“Every time I see something good, or kind, or silly, or worth collecting, I remember it. Every time the city gives me something sweet, I remember and write it down.”
I was mid-way through this, my 9th of the Booker longlist reads when the shortlist was announced. This wasn’t on it but I kept ploughing on. This does mean, however, I’m abandoning plans for now to read the other two that did not make the cut- “The North Water” by Ian McGuire and “Hystopia” by David Means in order to concentrate on the two I haven’t yet read on the shortlist. (For more info about this see here).
I have a bit of a chequered reading history with A L Kennedy. When “The Blue Book” came out in 2011 I decided that a love affair between two mediums would be right up my street and added it to wish lists and to be read lists. To whet my appetite (as I decided to wait for the paperback) I read a short story collection from 1994 “Now That You’re Back” and it really did nothing for me. Only one of the stories, the one that bore the collection’s title grabbed me in any way. In fact, so put off was I by the experience that “The Blue Book” found itself being removed from the wish lists and to date remains unread.
Now I appreciate that “Serious Sweet” is Kennedy 22 years on and it was time for a reappraisal. I read it with an open mind but I cannot say that I’m surprised that it did not make the shortlist.
This is the story of two characters somewhat adrift in modern London. Meg is an ex-alcoholic who works in an animal shelter and Jon is a civil servant, working in Whitehall, who is disgruntled with just about everything. The story opens with a scene which touches on a bit of a phobia of mine as Jon attempts to free a young bird trapped in some netting. The detail and level of observation in this was too much for someone who regularly has nightmares about this kind of thing. The author was not to know how disturbing I would find this opening but it nearly caused me to abandon the book (something I just don’t do).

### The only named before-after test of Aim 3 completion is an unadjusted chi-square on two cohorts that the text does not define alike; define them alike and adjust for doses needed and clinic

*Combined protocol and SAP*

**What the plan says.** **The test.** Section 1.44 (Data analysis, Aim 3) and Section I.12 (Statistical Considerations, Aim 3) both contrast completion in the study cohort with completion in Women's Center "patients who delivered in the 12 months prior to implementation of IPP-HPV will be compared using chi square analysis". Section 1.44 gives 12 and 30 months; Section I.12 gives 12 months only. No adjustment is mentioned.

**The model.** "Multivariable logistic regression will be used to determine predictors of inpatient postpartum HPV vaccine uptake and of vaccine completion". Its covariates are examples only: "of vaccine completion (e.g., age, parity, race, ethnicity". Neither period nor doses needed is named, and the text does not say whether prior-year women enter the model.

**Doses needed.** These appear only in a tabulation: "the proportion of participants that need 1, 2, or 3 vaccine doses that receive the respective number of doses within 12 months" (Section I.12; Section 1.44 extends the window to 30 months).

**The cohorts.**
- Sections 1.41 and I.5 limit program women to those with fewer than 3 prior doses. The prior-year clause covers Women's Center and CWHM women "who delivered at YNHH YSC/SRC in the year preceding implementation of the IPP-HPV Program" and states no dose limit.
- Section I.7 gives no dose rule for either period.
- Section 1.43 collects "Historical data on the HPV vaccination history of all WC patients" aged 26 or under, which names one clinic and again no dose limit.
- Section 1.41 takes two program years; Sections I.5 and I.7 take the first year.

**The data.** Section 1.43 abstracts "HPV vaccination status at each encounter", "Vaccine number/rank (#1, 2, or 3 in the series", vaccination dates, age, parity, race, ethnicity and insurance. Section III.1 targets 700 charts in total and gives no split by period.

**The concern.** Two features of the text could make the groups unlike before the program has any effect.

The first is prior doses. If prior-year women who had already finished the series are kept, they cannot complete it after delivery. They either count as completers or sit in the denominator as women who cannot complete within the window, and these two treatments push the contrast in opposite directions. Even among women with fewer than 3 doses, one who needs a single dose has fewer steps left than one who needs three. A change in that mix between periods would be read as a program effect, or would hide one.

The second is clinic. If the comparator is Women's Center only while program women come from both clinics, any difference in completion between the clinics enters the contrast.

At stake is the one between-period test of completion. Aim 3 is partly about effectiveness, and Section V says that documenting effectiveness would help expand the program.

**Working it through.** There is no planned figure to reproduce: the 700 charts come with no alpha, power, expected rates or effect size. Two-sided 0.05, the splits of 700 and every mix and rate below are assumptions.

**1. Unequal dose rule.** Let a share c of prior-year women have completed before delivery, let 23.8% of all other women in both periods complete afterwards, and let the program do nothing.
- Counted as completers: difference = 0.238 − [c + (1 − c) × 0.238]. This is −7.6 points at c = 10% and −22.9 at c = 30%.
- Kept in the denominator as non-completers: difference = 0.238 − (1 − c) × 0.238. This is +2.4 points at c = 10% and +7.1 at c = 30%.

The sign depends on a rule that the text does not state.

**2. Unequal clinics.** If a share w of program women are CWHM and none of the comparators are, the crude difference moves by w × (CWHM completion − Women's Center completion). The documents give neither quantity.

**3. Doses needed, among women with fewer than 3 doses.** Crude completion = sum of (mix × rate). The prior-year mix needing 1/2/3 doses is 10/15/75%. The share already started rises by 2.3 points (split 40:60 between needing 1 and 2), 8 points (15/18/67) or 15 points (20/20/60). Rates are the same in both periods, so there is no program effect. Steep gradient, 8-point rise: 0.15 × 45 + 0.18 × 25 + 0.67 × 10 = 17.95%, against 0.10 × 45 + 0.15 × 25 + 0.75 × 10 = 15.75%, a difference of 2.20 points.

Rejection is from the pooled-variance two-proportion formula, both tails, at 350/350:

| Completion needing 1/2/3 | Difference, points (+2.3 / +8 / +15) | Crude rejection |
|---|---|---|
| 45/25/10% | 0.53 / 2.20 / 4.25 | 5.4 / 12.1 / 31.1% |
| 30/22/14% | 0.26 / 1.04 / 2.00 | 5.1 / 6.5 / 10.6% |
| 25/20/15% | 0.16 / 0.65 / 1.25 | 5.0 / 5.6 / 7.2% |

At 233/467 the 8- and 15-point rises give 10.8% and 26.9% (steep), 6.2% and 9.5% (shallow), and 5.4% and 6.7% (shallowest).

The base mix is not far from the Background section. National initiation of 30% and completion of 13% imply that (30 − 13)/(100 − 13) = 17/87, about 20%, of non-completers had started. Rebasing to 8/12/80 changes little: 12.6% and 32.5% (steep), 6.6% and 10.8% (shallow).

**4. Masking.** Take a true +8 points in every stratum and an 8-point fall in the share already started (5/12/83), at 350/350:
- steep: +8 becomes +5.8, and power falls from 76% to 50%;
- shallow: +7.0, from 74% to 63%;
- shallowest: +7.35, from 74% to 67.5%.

Away from the bird incident Jon struggles to get to work, where all, we quickly sense, is not right. The time ticks away in this book and yet Kennedy has the ability to regularly make time stand still through the detail in her writing. There are regular little stand-alone vignettes of London life which are beautifully observed but become insubstantial.
We know that at some point Meg and Jon will meet, but not the circumstances. Each seem rather bound up with internal monologues of anxiety and self-centeredness. There will be times when you will be very frustrated with these characters and you may not care about those circumstances. I read this on the Kindle and at about 80% through I discovered I was actually riveted by the potential of the plot and the way in which it had been set up. This did not, however, fully sustain me for the rest of the book.
I did enjoy this significantly more than my previous experience of the author and “The Blue Book” is back on those lists again but I still feel there is something about A L Kennedy that is very much an acquired taste. Is it because of too much internal ponderings by the characters and the jumping between first and third person narratives which ends up making “Serious Sweet” rather jarring? On Amazon some reviewers not prepared to mince their words have used “dull” and “ tedious” but there is something there- certainly enough to get it recognised by the Man Booker judges but for me, whatever it is, it’s not there consistently enough to make this an extra-special reading experience.
Serious Sweet was published by Vintage in May 2016. Many thanks to the publishers and Netgalley for the review copy.